The Drunkard’s Progress

By Bunk

By Benjamin Breen

In 1826, an arresting series of engravings began appearing in shops, homes, and public spaces across the 24 states of the young republic. These images depicted the downfall of American men and their families due to alcohol abuse.

One popular example, labeled “the Direct Road to Poverty, Wretchedness, and Ruin,” told the story of a young family’s ruination in four scenes. The first was relatively benign: a young father treating himself to a seemingly harmless “morning dram.” This would not necessarily have been thought of as improper behavior in 19th century America. Bitters, now known as a cocktail ingredient, were commonly used as a kind of health tonic, and drinking a shot of them in the morning was not altogether unusual.

“The drunkard’s progress, or the direct road to poverty, wretchedness & ruin” (1826). Library of Congress.

Nevertheless, that 8 a.m. glass of bitters was how the drunkard’s march toward the grave began. In the next panel, the same man (looking decidedly the worse for wear) contemplates a glass of rum being poured in a seedy barroom. He seems to have pawned off some of his family’s clothing in order to buy more spirits.

Frame 2: “The drunkard’s progress, or the direct road to poverty, wretchedness & ruin.” (Library of Congress)
Frame 3: “The drunkard’s progress, or the direct road to poverty, wretchedness & ruin.” (Library of Congress)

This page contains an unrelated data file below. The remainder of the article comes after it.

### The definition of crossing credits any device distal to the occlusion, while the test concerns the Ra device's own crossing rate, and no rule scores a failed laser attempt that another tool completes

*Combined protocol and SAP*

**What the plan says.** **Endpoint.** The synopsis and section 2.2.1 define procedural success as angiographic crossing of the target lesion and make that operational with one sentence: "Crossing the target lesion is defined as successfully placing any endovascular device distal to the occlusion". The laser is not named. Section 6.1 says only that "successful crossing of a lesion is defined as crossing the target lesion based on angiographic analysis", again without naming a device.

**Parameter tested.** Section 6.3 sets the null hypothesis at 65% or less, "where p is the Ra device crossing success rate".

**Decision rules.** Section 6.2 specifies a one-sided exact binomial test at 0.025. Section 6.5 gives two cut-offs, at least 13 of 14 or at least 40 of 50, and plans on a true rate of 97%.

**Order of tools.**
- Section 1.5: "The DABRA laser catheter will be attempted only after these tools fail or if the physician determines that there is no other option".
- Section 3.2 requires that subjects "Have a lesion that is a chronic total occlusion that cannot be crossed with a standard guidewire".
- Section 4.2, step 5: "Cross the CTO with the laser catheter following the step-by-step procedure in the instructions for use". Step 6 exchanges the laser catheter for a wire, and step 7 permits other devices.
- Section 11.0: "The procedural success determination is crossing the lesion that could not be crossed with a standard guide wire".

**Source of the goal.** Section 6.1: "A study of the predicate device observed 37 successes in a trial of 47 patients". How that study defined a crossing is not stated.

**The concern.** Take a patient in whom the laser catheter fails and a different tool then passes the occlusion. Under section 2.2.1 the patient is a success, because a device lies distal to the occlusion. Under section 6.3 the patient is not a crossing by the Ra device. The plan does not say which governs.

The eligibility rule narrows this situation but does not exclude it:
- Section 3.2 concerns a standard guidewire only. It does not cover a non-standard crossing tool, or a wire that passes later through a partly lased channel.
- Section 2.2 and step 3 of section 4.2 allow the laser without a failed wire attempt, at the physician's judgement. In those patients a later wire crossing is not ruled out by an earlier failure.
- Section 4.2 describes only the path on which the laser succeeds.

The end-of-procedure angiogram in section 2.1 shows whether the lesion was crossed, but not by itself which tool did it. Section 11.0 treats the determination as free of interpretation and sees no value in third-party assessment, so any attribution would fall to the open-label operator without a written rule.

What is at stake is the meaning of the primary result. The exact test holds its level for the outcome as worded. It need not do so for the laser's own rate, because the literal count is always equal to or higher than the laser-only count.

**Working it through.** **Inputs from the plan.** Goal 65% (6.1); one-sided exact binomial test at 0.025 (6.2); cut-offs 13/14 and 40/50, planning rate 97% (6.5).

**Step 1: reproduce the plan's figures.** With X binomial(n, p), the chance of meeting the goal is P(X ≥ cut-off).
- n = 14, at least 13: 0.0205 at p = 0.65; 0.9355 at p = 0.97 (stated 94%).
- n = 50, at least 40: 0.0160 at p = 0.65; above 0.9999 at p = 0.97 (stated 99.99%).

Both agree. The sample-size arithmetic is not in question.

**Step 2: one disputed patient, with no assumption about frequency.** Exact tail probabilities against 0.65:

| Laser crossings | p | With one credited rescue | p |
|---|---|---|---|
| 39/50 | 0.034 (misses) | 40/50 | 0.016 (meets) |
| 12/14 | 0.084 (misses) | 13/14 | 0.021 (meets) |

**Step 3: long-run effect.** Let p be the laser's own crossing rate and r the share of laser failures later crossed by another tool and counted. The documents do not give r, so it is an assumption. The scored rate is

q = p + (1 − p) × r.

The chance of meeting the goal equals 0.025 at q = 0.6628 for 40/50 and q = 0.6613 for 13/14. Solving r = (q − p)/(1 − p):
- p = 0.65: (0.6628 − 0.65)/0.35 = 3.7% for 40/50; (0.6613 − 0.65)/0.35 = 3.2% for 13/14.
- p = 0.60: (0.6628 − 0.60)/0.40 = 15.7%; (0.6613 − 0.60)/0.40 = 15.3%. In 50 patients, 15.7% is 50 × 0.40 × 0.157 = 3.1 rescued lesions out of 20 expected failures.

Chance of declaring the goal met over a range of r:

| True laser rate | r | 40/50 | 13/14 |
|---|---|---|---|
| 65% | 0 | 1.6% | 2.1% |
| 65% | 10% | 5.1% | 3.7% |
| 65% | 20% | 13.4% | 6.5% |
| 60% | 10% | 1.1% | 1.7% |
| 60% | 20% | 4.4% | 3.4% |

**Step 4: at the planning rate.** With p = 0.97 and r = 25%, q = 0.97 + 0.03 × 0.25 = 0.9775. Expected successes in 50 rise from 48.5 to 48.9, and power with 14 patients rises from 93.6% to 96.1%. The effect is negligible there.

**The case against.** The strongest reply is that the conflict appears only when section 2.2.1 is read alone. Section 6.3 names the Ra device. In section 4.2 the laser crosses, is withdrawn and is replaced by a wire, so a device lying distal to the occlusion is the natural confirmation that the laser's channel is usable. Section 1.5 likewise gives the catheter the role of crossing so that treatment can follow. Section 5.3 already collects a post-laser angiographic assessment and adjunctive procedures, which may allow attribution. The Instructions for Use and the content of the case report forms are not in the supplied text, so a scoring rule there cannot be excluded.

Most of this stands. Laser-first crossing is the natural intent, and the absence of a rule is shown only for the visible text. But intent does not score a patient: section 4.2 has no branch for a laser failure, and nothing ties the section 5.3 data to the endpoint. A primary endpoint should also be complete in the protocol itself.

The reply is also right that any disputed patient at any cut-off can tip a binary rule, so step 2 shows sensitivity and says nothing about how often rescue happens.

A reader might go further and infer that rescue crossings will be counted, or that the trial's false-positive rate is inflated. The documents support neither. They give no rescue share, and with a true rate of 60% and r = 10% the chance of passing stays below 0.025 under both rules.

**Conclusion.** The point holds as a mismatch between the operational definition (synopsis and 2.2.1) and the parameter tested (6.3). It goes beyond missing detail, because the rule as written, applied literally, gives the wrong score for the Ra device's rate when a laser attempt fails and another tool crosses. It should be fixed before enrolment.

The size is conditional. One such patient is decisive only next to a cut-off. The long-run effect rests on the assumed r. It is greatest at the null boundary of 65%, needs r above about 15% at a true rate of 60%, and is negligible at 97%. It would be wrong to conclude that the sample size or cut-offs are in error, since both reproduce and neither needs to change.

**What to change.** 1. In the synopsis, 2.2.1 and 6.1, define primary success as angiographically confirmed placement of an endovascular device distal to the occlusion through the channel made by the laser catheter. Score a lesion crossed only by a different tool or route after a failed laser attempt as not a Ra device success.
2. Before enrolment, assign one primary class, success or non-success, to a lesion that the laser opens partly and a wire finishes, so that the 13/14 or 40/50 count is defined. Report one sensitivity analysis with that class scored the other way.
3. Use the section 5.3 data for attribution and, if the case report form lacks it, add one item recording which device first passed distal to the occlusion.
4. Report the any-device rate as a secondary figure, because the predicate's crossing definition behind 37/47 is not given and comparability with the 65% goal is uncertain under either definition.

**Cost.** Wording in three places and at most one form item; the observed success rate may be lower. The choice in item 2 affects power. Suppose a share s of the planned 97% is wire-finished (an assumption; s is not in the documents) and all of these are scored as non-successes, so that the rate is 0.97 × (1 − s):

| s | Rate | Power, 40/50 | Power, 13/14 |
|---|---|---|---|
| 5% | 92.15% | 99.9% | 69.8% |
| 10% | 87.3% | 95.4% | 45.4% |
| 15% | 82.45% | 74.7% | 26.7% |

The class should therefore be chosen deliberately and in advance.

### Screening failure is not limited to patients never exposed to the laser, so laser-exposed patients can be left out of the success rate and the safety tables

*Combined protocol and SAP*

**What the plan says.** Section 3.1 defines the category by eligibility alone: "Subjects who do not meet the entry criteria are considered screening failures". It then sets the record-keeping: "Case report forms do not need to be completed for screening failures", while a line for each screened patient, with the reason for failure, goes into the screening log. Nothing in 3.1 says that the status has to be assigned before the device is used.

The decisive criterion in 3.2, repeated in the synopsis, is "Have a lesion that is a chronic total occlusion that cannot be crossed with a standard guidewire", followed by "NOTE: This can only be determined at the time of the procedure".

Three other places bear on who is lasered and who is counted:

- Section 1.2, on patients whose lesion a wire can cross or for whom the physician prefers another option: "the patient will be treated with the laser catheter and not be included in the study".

The second half of the series concludes the tale on a predictable and grim note. The man becomes a “confirmed drunkard,” unable to function or care for his children. The bleak final panel shows the family headed to an almshouse — their former home now awaiting auction, their front yard a pigsty.

Frame 4: “The drunkard’s progress, or the direct road to poverty, wretchedness & ruin.” (Library of Congress)

On one level, this narrative might seem familiar. Addiction has been an ever-present trope in American culture for well over a century now. It’s built into the personal legends of some of the most celebrated American artists, and narratives of addiction and recovery are ubiquitous, appearing in literature, film, and journalism.

Yet when the “Drunkard’s Progress” images began to appear in the early 19th century, the concept of alcohol addiction was still a relatively new one. In many ways, the very idea of addiction was new, a byproduct of the availability of intoxicating substances to ordinary working people. These included not only alcoholic spirits, but also novelties like cocaine wine, morphine cough syrups, and cannabis tinctures.

The images of drunkenness and addiction that began to proliferate in 19th century mass media grew out of the nascent temperance movement, which was partially grounded in Christian moralizing. But the movement also had roots in what was then a new vision of medicine that emphasized the physical action of drugs on the body and mind. It was a radical break from the thinking of earlier generations, who saw intoxication as a product of the intervention of deities or spirits, or the flux of harmful “humors” in the body.

Concerns about alcohol abuse also took on a new urgency because of the sheer amount that was being consumed in the late 18th and early 19th centuries. Encouraged by wage growth and the wider availability of spirits like whiskey and gin, in 1830 the average American was putting back an estimated 7.1 gallons of pure alcohol per year. That’s more than three times the average today, and more than five times what it had been, according to historian John McCusker, in 1740s Britain.